U.S. Department of Energy - Energy Efficiency and Renewable Energy
Weatherization & Intergovernmental Program
EPA: No Change in U.S. Fuel Economy in 2004
May 5, 2004
The U.S. Environmental Protection Agency (EPA) announced on April 28th that the average gas mileage of new cars, pickups, and sport utility
vehicles (SUVs) sold in the United States is 20.8 miles per gallon
(MPG) for 2004, essentially equal to last year's value of 20.7 MPG.
According to EPA's annual fuel economy trends report, U.S. fuel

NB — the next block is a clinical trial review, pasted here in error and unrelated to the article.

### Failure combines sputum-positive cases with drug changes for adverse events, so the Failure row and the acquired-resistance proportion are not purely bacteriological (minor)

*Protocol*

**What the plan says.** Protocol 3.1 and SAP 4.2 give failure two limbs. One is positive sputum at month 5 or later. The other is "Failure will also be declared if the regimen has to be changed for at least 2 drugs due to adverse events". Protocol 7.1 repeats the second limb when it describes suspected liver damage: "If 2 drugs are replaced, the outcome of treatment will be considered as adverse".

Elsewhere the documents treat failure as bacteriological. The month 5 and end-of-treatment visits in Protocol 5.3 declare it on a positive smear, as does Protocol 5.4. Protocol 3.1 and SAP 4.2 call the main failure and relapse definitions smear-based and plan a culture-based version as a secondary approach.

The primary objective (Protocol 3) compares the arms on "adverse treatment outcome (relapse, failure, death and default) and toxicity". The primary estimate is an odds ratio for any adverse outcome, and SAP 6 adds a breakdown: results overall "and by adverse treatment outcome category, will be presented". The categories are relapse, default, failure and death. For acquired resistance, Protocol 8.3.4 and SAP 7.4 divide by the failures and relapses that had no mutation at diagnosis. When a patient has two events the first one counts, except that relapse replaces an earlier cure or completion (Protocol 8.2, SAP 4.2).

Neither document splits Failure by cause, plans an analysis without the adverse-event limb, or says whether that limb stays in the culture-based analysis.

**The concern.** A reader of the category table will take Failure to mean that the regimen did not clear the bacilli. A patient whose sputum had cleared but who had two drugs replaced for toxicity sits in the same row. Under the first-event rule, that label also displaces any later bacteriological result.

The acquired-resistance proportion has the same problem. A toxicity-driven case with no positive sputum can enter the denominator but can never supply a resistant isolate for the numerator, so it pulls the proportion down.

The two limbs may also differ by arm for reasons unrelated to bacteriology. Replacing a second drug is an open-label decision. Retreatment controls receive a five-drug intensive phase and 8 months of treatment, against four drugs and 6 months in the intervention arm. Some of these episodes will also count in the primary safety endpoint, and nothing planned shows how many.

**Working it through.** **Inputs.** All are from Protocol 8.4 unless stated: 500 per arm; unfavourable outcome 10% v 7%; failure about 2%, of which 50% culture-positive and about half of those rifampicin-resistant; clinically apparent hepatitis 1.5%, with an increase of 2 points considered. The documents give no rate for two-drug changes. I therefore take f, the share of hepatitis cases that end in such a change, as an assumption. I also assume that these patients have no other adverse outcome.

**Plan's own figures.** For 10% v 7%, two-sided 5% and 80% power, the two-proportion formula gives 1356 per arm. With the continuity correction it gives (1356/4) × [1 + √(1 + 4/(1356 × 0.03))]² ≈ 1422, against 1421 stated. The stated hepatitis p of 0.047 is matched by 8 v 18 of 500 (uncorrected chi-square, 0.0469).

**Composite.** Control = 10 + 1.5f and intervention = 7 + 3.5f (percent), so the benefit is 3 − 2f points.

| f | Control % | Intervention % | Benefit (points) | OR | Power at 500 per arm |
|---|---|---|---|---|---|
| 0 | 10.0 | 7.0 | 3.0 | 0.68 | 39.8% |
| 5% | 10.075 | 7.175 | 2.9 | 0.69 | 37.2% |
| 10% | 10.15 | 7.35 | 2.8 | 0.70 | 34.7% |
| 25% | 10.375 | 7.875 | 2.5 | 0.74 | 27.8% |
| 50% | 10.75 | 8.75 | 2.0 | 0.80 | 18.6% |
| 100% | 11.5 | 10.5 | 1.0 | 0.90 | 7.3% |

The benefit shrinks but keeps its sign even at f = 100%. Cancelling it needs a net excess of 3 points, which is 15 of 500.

economy has held roughly steady since 1997, varying only between
20.6 and 20.9 MPG. U.S. fuel economy peaked at 22.1 MPG in the late
1980s, but since then the fuel efficiency of cars, pickups, and SUVs
has remain unchanged, while sales of the less-fuel-efficient pickups
and SUVs have increased. In 2004, the EPA estimates that 48 percent of
new light-duty vehicles sold in the United States will be either
pickups or SUVs. See the EPA press release and the full report on the
EPA Web site.